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|Headquarters||Redlands, California, United States|
|Products||ArcGIS, ArcView, ArcGIS Server, ArcIMS, ArcSDE, ArcGIS Mobile, ArcPad|
|Revenue||$1.1 Billion (2014 statistics) |
Number of employees
|3,200 (US)+ (2015 statistics) |
Esri (//, aka Environmental Systems Research Institute) is an international supplier of geographic information system (GIS) software, web GIS and geodatabase management applications. The company is headquartered in Redlands, California.
The company was founded as Environmental Systems Research Institute in 1969 as a land-use consulting firm. Esri products (particularly ArcGIS Desktop) have 40.7% of the global market share. In 2014, Esri had approximately a 43 percent share of the GIS software market worldwide, more than any other vendor.
The company has 10 regional offices in the U.S. and a network of 80+ international distributors, with about a million users in 200 countries. The firm has 3,200 employees in the U.S., and is still privately held by the founders. In 2006, revenues were about $660 million. In a 2009 Investor's Business Daily article, Esri's annual revenues were indicated to be $1.2 billion, from 300,000 customers ($4000/customer/year).
The company hosts an annual International User's Conference, which was first held on the Redlands campus in 1981 with 16 attendees. The User's Conference has been held in San Diego at the San Diego Convention Center since 1997. An estimated 15,000 users from 131 countries attended in 2012.
- 1 Ownership
- 2 Pronunciation of company name
- 3 Products
- 4 Data formats
- 5 Esri Technical Certification
- 6 Esri Conservation Program
- 7 Federal investigation
- 8 See also
- 9 References
- 10 External links
Pronunciation of company name
According to the company, Esri is pronounced as a word, 'ez-ree'.
Esri uses the name ArcGIS to refer to its suite of GIS software products, which operate on desktop, server, and mobile platforms. ArcGIS also includes developer products and web services. In a general sense, the term GIS describes any information system that integrates, stores, edits, analyzes, shares and displays geographic information for informing decision making. The term GIS-Centric, however, has been specifically defined as the use of the Esri ArcGIS geodatabase as the asset and feature data repository central to computerized maintenance management systems (CMMS) as a part of enterprise asset management and analytical software systems. GIS-centric certification criteria have been specifically defined by NAGCS, the National Association of GIS-Centric Solutions.
As of December 2014, the company's desktop GIS suite is ArcGIS for Desktop version 10.3. The suite's components, ArcMap, ArcCatalog and ArcToolbox, allow users to author, analyze, map, manage, share, and publish geographic information. The product suite is available in three levels of licensing: Basic (formerly called ArcView), Standard (formerly called ArcEditor) and Advanced (formerly called ArcInfo). Basic (ArcView) provides a basic set of GIS capabilities suitable for many GIS applications. Standard (ArcEditor), at added cost, allows more extensive data editing and manipulation, including server geodatabase editing. Advanced (ArcInfo), at the high end, provides full, advanced analysis and data management capabilities, including geostatistical and topological analysis tools.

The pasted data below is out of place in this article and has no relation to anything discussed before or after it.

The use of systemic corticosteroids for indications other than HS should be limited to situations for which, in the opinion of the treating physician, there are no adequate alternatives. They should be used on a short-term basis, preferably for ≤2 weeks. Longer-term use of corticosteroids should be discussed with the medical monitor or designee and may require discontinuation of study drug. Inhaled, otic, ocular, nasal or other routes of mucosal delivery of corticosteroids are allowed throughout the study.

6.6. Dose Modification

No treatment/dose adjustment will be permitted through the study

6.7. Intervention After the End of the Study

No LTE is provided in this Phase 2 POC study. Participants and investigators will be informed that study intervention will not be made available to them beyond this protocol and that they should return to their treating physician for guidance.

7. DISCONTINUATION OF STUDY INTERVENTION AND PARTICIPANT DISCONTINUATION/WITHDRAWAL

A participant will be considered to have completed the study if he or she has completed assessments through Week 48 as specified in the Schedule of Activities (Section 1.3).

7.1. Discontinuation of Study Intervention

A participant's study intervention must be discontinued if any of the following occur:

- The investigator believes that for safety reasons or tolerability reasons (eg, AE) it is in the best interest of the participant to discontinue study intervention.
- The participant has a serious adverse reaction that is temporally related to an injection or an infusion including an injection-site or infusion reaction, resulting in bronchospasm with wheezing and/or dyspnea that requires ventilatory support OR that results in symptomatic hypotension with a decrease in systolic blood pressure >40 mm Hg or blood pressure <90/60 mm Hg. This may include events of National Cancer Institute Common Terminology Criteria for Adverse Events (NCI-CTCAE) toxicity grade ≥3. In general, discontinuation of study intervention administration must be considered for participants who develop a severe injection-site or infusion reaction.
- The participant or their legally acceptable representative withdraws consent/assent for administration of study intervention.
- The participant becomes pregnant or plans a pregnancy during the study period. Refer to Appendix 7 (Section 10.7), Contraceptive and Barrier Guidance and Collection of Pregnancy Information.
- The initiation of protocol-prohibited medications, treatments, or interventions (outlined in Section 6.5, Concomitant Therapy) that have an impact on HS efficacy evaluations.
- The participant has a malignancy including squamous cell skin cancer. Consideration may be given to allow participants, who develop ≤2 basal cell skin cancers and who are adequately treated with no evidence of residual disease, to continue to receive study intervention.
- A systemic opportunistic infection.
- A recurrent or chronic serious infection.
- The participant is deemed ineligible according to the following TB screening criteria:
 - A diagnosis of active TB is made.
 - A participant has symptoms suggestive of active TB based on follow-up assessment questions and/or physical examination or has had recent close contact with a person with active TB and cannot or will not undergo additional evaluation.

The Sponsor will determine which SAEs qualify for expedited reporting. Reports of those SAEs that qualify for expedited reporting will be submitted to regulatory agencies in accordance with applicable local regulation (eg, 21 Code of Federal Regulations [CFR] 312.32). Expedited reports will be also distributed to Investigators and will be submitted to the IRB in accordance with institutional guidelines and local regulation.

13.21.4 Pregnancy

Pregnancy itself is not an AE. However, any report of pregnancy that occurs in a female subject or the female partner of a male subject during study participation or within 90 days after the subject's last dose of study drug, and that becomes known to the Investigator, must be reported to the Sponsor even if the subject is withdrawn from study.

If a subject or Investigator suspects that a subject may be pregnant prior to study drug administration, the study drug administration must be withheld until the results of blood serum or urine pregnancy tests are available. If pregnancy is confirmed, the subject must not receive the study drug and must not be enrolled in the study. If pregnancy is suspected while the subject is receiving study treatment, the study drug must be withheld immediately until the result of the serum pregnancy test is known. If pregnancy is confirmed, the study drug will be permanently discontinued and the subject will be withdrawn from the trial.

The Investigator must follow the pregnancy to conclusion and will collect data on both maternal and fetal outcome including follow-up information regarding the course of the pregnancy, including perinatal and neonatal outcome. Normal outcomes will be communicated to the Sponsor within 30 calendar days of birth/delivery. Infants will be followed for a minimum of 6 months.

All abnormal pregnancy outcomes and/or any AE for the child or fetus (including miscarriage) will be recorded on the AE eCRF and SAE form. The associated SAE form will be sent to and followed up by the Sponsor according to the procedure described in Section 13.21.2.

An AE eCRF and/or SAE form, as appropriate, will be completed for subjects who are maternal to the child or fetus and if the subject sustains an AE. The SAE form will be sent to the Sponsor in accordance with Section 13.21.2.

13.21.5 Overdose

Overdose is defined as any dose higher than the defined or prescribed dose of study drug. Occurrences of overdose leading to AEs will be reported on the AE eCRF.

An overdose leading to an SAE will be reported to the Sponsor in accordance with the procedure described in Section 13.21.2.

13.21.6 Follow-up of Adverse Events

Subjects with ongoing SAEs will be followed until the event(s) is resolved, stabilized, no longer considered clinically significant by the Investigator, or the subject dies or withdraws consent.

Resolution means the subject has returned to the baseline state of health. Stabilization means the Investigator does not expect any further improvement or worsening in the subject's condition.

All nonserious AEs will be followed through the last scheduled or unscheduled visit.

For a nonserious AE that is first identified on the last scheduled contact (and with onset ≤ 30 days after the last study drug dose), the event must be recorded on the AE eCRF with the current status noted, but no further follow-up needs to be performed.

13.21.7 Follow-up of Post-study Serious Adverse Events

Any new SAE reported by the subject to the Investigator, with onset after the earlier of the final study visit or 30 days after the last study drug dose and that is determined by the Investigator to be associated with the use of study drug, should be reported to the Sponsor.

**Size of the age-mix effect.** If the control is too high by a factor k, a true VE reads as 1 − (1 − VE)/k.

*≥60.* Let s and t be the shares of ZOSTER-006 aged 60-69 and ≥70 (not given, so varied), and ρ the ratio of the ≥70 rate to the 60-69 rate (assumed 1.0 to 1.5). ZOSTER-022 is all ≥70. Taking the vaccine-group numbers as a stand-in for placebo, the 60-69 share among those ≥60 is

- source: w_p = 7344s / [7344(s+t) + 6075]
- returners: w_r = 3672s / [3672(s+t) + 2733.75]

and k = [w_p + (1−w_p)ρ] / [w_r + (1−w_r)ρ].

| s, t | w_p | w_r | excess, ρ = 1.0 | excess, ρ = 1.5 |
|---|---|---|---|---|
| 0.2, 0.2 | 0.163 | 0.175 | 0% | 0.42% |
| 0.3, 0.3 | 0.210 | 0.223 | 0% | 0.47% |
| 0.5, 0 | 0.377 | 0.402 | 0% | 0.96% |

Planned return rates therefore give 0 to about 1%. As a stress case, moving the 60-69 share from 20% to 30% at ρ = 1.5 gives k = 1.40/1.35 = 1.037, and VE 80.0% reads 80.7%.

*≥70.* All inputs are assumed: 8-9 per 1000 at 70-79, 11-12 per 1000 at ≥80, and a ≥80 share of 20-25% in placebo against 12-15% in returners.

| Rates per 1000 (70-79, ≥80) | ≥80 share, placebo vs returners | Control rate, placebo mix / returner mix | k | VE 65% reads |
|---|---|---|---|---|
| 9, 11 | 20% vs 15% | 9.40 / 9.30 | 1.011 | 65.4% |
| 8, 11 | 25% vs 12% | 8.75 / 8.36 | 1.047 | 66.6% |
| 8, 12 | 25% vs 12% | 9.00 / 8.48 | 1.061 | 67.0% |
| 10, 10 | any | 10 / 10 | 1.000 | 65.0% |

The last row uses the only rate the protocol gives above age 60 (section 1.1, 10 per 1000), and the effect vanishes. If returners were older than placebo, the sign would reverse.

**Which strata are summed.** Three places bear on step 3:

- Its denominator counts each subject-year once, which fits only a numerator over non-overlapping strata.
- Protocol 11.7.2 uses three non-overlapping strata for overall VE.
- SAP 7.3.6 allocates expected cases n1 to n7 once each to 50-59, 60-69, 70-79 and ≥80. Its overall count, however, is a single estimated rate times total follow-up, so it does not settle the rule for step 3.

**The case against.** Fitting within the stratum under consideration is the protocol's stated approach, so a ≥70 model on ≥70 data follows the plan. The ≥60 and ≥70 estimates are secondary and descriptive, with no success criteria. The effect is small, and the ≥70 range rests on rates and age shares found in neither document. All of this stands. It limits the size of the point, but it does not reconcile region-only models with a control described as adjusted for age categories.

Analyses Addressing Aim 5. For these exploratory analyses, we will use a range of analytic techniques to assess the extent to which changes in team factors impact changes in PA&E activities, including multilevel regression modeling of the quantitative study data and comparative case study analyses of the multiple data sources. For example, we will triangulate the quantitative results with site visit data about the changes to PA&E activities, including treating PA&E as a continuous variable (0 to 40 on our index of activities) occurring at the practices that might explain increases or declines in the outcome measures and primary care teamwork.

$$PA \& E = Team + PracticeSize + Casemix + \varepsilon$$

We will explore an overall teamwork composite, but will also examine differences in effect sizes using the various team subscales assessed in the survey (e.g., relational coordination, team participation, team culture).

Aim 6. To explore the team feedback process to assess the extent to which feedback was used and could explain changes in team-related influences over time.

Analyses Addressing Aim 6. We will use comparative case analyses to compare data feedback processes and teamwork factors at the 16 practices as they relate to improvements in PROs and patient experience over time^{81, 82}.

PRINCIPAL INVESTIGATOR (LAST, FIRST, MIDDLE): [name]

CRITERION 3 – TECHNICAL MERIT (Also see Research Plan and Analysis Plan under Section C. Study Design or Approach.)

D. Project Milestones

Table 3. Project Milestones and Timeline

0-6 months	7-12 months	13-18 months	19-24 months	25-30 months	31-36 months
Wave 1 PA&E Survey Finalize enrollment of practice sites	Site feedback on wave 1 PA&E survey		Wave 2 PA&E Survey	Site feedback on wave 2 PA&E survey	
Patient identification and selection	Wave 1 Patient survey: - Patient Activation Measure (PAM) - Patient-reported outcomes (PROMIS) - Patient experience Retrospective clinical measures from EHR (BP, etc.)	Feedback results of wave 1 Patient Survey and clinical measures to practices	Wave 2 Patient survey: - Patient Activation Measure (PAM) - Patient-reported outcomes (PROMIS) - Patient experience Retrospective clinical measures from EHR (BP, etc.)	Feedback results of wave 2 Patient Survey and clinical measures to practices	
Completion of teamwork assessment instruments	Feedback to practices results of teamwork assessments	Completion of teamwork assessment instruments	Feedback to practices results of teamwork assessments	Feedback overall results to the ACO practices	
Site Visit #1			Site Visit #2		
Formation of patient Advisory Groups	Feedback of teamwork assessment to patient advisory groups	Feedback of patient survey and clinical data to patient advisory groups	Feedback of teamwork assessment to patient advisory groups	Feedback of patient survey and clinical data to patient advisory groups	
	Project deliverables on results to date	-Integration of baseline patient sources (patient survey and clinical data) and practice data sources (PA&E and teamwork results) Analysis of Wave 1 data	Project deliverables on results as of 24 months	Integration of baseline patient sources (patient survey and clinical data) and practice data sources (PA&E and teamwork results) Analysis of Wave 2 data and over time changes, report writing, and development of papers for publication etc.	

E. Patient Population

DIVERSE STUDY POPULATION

ArcGIS for Desktop Extensions are available, including Spatial Analyst for raster analysis, and 3D Analyst for terrain mapping and analysis. Other more specialized extensions are available from Esri and third parties.
Esri's original product, ARC/INFO, was a command line GIS product available initially on minicomputers, then on UNIX workstations. In 1992, a GUI GIS, ArcView GIS, was introduced. Over time, both products were offered in Windows versions, and ArcView also as a Macintosh product. The names ArcView and ArcInfo are now used to name different levels of licensing in ArcGIS for Desktop, and less often refer to these original software products. The Windows version of ArcGIS is now the only ArcGIS for Desktop platform that is undergoing new development for future product releases.
Server GIS products provide GIS functionality and data deployed from a central environment. ArcGIS for Server is an Internet application service, used to extend the functionality of ArcGIS for Desktop software to a browser based environment.It is available on Solaris and Linux as well as Windows. ArcSDE (Spatial Database Engine) is used as an Relational database management system connector for other Esri software to store and retrieve GIS data within a commercially available database: currently, it can be used with Oracle, PostgreSQL, DB2, Informix and Microsoft SQL Server databases. It supports its native SDE binary data format, Oracle Spatial, and ST_geometry. ArcIMS (Internet Mapping Server) provides browser-based access to GIS. As of ArcGIS 10.1, ArcIMS has been depreciated in favour of ArcGIS for Server, but there are still many instances of ArcIMS (10.0 and older) in production environments. Other server-based products include Geoportal Extension, ArcGIS Image Server and Tracking Server as well as several others.